STATE v. BURKS
684 S.E.2d 269 (2009)
285 Ga. 781
Supreme Court of Georgia.
September 28, 2009.
Julia A. Fessenden Slater, Dist. Atty., Douglas L. Breault, Asst. Dist. Atty., for appellant.
Frank K. Martin, John T. Martin, Columbus, for appellee.
Rufus Leonard Burks was indicted by a grand jury in Muscogee County and charged with murder, felony murder (two counts), voluntary manslaughter, aggravated assault, possession of a firearm by a convicted felon, possession of a firearm during the commission of a homicide, and tampering with evidence. Burks filed a motion to quash the indictment on the ground that he is immune from prosecution under OCGA § 16-3-24.2.1 The State moved to dismiss the motion to quash, arguing that Burks was not entitled to immunity because, as a convicted felon, it was unlawful for him to carry or possess a firearm. After an evidentiary hearing, the motion to quash was granted. As the court’s order dismisses the indictment against Burks, the State was entitled to file this direct appeal under OCGA § 5-7-1(a)(1).
At the hearing on the motion to quash, the State introduced without objection a certified copy of a 2001 indictment charging Burks with two felony counts of selling marijuana, along with the final disposition sheet reflecting a negotiated guilty plea to those charges and the entry of judgment of conviction and sentence of three years in confinement. Eyewitness testimony at that hearing established that Burks was hosting a Labor Day barbeque party at his home when Eddia Moss drove up to the house with several friends in his car. Burks told Moss that he had not been invited and he instructed Moss to leave. An argument ensued between the two men and angry words were exchanged. Burks then entered his home and Moss followed him inside where the argument continued. The evidence was in conflict as to what transpired next but at some point, Moss picked up a clothes iron and Burks shot and killed Moss.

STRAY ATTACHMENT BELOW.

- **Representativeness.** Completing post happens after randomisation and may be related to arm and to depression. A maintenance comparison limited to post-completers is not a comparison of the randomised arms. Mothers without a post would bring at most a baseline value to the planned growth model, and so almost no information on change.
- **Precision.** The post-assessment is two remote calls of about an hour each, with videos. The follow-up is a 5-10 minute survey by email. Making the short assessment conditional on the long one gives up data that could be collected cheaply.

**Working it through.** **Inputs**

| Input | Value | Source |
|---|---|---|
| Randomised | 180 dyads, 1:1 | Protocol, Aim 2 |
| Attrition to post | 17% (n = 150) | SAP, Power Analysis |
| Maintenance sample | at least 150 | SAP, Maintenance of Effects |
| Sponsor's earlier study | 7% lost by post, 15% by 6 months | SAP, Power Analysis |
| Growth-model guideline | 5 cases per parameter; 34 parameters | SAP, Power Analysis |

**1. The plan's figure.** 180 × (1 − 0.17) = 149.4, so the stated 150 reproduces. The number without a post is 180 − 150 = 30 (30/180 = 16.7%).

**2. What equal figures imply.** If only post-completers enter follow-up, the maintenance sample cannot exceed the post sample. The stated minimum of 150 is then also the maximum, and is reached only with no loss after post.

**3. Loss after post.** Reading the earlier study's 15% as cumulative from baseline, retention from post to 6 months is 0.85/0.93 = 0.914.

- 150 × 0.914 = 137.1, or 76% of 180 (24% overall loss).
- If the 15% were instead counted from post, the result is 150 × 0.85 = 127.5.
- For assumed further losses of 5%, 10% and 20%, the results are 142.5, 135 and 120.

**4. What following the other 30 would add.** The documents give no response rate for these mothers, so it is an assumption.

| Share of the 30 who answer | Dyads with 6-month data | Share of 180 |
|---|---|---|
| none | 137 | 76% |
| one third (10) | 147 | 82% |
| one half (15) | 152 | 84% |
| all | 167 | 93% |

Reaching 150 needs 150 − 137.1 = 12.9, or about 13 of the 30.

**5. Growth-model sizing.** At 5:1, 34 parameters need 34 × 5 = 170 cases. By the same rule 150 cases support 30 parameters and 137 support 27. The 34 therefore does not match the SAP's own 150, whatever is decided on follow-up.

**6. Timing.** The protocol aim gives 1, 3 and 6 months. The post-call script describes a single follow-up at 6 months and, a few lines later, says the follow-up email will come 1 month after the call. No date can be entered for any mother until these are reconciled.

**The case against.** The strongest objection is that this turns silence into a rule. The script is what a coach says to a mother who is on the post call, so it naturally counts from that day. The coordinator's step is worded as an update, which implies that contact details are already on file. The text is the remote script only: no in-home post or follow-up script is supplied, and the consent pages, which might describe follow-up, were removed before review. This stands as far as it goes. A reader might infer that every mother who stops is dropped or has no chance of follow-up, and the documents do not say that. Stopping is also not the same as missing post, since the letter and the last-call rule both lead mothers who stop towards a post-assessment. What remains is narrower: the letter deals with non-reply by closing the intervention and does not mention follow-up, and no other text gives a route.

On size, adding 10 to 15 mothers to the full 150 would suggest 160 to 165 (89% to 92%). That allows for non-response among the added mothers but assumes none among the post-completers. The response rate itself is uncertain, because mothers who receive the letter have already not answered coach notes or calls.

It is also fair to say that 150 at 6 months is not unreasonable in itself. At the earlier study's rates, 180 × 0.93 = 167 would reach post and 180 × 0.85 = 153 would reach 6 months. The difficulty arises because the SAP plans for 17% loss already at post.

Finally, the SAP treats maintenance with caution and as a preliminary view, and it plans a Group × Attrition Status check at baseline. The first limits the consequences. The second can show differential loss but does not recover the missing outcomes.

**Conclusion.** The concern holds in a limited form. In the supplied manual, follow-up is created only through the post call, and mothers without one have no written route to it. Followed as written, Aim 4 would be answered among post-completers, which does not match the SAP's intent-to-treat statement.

1. The State asserts that the trial court erred in granting Burks’ motion to dismiss because the defense of immunity under OCGA § 16-3-24.2 does not apply if the person invoking the immunity statute is carrying a weapon unlawfully. We agree.
OCGA § 16-3-24.2 provides statutory immunity for a person using force that arose in defense of habitation in accordance with OCGA § 16-3-23.2 Immunity from criminal
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prosecution is available to a person using threats or force in defense of habitation “unless in the use of deadly force, such person utilizes a weapon the carrying … of which is unlawful by such person under [OCGA § 16-11-120 et seq., Georgia Firearms and Weapons Act].” (Emphasis supplied.) The uncontroverted evidence established that Burks, a convicted felon, used a firearm to shoot Moss. OCGA § 16-11-131 of the Georgia Firearms and Weapons Act criminalizes the possession of a firearm by a convicted felon.